to the foundations of physics. Here, by employing the orbital angular momentum of light, we propose a new platform for studying non-equilibrium properties of high dimensional quantum systems. Specifically, we use Laguerre-Gaussian beams to emulate the energy eigenstates of a two-dimension quantum harmonic oscillator having angular momentum. These light beams are subjected to a process realized by a spatial light modulator and the corresponding work distribution is experimentally reconstructed employing a two-point measurement scheme. The Jarzynski fluctuation relation is then verified. We also demonstrate the operation of the system as a Maxwell’s demon using post-selected data.
• Mateus Araújo. A purification postulate for quantum mechanics with indefinite causal order
To study which are the most general causal structures which are compatible with local quantum mechanics, Oreshkov et al. introduced the notion of a process: a resource shared between some parties that allows for quantum communication between them without a predetermined causal order. These processes can be used to perform several tasks that are impossible in standard quantum mechanics: they allow for the violation of causal inequalities, and provide an advantage for computational and communication complexity. Nonetheless, no process that can be used to violate a causal inequality is known to be physically implementable. There is therefore considerable interest in determining which processes are physical and which are just mathematical artefacts of the framework. Here we make the first step in this direction, by proposing a purification postulate: processes are physical only if they are purifiable. We derive necessary conditions for a process to be purifiable, and show that several known processes do not satisfy them.
• Fernando Parisio. Random measurements and nonlocality
Entanglement and nonlocality are distinct resources. It is acknowledged that a clear illustration of this point is the difference between maximally entangled states and states that maximally violate a Bell inequality. We give strong evidence that this anomaly may be an artifact of the measures that have been used to quantify nonlocality. By reasoning that the numeric value of a Bell function is akin to a witness rather than a quantifier, we define a measure of nonlocality and show that, for pairs of qutrits and of four-level systems, maximal entanglement does correspond to maximal nonlocality in the same scenario that gave rise to the discrepancy.In addition, we present an exhaustive numerical analysis of violations of local realism by families of multi- partite quantum states. Surprisingly, it rapidly increases with the number of parties or settings and even for relatively small values, local realism is violated for almost all observables. We have observed this effect to be typical in the sense that it emerged for all investigated states including some with randomly drawn coefficients.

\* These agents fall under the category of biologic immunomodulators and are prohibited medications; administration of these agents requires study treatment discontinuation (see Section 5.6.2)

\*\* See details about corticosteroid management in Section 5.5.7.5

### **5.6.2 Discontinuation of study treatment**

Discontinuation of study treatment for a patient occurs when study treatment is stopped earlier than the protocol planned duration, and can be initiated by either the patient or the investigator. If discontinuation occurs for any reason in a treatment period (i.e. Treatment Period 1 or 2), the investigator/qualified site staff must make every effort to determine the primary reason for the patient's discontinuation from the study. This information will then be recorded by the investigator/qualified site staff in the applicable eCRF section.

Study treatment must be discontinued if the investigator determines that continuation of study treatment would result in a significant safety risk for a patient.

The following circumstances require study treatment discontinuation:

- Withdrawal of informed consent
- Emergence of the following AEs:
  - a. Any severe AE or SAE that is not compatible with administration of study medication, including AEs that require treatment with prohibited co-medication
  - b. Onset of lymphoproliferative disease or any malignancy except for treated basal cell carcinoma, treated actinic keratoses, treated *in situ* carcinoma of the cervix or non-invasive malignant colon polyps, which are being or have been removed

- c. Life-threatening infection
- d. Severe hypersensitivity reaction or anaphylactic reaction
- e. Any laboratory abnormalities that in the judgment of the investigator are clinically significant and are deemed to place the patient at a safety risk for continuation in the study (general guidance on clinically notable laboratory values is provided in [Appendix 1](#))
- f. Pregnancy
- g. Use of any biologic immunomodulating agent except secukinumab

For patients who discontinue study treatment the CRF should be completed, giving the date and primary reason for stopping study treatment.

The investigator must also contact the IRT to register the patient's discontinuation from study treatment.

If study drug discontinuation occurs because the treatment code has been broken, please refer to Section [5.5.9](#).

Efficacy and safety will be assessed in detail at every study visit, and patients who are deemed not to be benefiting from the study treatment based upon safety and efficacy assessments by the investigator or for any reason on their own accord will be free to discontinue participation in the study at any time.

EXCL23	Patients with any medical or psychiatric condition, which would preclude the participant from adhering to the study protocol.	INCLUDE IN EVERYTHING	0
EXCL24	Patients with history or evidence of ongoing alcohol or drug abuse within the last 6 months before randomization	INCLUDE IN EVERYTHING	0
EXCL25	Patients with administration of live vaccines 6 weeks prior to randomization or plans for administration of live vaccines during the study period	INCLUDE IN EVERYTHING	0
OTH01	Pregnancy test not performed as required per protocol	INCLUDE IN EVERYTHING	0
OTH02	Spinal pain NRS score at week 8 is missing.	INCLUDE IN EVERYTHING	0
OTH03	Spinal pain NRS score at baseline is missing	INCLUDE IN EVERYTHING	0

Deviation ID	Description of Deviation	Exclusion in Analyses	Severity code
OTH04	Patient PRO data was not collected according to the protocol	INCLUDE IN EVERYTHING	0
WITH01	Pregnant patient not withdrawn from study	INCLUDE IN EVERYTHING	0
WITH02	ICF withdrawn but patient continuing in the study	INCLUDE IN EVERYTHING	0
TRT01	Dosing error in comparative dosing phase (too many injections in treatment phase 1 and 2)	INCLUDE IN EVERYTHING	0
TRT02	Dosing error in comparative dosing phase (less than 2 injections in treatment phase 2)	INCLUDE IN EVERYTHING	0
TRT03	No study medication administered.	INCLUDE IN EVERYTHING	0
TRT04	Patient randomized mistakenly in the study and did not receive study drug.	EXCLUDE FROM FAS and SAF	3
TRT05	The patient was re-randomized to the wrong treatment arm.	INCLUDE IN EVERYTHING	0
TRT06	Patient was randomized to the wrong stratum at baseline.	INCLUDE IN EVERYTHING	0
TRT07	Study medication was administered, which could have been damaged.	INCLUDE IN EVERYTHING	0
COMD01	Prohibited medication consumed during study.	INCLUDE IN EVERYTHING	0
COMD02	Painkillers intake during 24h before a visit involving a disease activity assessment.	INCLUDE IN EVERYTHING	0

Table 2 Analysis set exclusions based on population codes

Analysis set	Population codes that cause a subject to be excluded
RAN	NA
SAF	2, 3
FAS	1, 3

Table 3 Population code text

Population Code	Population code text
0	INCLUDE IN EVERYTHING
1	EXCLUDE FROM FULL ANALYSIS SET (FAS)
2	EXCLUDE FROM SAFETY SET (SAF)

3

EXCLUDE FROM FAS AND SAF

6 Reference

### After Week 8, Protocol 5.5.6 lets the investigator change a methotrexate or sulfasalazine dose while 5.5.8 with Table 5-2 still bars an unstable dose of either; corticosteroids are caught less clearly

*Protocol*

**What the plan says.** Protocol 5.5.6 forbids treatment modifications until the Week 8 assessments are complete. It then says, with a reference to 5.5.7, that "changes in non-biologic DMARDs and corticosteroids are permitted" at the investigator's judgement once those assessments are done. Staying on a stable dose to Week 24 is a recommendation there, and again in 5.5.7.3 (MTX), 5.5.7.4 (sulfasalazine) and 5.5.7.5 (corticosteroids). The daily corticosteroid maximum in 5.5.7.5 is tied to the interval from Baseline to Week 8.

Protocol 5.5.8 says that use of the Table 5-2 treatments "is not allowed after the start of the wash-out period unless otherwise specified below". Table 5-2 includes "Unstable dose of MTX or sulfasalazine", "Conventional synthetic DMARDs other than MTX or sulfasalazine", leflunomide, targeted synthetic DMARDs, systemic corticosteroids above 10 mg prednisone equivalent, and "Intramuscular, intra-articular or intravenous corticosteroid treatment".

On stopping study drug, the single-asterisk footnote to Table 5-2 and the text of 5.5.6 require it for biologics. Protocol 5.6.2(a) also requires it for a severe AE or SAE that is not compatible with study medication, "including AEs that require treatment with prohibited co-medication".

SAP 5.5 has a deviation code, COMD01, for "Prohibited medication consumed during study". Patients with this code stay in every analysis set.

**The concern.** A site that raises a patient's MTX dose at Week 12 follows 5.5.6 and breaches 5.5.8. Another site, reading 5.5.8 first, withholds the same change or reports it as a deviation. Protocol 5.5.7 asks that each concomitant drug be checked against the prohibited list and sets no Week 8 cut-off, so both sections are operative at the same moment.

• Yelena Guryanova. Connecting processes with multi-time quantum states : characterisations and resctrictions
We establish a direct connection between process matrices and the theory of multi-time quantum states. This offers a new conceptual point of view to the nature of process matrices. Our results also provide an explicit recipe to experimentally implement any process matrix in a probabilistic way, and allow us to generalize some of the previously known properties of process matrices. Furthermore, using this connection we investigate ideas related to closed time-like curves in these theories and find natural restrictions on their existence.